The recent passing of Bill Gold, creator of several of the most famous movie posters of all time, is truly a great loss for not only movie poster making but the entire film industry itself. Gold’s work was why films such as Casablanca became iconic. There’s a reason the SU poster sale at the start of term is full of movie posters – they are a work of art in their own right, and a good poster can forever define film, franchise and era.
Hanging our favourite movie posters on our walls lets us show off our film taste
Movie posters have become favourite ‘dorm room posters’ because they are a means of self-expression. Hanging our favourite movie posters on our walls lets us show off our film taste or indeed a projection of our own personality through an edgy movie choice. They are also a particularly good talking point during freshers – I may have committed the crime of never seeing Pulp Fiction had I not enquired about my friend’s choice of wall decoration one drunken night.
Movie posters are also essential for summing up a movie better than any synopsis could – they say a picture is worth a thousand words after all. The poster for Jaws became so popular that the film title alone brings up the poster image of a shark hurtling towards a poor unsuspecting swimmer. We seem to have a liking for promotional material, which is why Stranger Things and Deadpool were able to parody them in their marketing campaigns. The current push for quantity over quality in marketing means overloading public consciousness with all too similar posters, unlike the times where Uma Thurman smoking was the only image needed to sell the film.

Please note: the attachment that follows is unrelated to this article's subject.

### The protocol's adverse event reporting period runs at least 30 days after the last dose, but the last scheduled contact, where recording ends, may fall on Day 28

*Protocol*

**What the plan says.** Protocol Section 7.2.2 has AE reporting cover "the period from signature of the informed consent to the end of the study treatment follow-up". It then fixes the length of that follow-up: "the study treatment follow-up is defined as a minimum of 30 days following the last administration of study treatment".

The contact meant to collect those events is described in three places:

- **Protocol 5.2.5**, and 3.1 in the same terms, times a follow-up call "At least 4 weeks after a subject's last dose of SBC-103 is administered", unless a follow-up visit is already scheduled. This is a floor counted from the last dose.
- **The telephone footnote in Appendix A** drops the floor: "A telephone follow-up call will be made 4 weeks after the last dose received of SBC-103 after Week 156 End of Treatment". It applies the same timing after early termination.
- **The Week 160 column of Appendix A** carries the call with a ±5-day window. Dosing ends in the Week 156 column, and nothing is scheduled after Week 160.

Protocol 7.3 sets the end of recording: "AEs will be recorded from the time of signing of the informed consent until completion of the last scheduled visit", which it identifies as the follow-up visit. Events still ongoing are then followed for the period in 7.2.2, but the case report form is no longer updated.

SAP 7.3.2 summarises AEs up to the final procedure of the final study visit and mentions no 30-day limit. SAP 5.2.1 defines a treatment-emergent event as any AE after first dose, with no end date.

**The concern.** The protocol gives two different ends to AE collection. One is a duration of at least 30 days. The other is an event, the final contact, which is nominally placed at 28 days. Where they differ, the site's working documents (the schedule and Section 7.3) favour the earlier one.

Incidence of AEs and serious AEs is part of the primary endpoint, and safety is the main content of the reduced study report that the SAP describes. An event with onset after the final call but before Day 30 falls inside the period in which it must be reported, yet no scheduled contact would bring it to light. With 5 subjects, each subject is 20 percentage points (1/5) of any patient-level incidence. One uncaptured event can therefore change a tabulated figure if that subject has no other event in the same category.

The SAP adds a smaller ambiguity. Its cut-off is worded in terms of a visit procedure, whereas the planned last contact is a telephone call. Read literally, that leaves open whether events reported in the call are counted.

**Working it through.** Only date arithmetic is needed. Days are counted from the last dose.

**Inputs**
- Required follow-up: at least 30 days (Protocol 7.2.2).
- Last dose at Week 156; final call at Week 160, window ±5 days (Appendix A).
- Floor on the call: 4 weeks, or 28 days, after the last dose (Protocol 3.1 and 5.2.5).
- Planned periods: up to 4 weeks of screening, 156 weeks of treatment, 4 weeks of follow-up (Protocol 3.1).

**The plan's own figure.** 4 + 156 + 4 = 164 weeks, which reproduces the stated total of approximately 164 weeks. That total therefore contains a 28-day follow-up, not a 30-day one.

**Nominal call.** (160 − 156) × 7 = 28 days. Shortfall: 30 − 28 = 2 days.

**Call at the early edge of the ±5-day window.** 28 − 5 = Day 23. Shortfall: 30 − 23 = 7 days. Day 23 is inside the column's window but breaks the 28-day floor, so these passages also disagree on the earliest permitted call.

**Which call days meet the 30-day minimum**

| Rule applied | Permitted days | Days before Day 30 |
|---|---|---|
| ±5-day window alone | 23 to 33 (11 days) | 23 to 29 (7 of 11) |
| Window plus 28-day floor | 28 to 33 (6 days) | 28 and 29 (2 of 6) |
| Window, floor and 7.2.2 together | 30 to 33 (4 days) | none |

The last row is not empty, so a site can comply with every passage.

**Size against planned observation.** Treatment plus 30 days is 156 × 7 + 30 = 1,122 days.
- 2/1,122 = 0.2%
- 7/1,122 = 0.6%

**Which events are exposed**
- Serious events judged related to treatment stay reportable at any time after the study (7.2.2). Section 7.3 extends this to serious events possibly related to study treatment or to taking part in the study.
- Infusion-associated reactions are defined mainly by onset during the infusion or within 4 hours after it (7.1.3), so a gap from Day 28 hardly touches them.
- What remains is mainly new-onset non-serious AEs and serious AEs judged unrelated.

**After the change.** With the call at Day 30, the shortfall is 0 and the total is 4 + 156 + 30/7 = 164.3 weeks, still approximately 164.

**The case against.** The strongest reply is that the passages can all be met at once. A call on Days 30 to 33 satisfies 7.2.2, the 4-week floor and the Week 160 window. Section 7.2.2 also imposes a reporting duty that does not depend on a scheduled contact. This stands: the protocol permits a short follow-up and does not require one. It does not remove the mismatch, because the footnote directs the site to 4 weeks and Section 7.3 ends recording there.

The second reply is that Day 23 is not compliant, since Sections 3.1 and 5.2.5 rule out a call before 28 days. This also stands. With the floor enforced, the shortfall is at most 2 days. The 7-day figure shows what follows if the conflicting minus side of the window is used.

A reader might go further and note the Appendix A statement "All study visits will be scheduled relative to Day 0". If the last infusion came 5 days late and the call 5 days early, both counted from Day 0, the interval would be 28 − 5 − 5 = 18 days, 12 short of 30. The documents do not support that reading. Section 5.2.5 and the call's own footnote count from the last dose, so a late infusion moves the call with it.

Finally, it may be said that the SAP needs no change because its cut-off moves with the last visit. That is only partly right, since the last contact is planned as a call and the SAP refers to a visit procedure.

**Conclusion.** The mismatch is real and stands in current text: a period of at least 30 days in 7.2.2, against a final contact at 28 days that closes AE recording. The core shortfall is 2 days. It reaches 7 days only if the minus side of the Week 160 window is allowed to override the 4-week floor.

Gold’s work particularly takes us back to a time of a minimalism
On a similar note, Gold’s work particularly takes us back to a time of a minimalism. Big budget film posters today are chock-full of every recognisable actor’s face, a key action scene and a couple of explosions thrown in for good measure. Gold’s posters for Alien and The Exorcist however sell the film with two simple but exceedingly iconic images: an alien egg and a man standing outside a house. Such posters not only set the horror tone and tease at the premise of the film, but also allow an element of intrigue and mystery which is broadly missing from film marketing today. Hints were given of an eerie otherworldly being and a ghostly presence, but the reveal of the actual alien and possessed child were not spoiled and saved for the actual film.
With exceptions such as The Social Network, modern movie posters are becoming increasingly similar and generic – no one will remember a Marvel movie poster in twenty years time. Movie posters of today are forgetting exactly what made them so alluring – a striking singular image, setting the tone of the film and minimal clutter which can guarantee the uni bedroom privilege for life.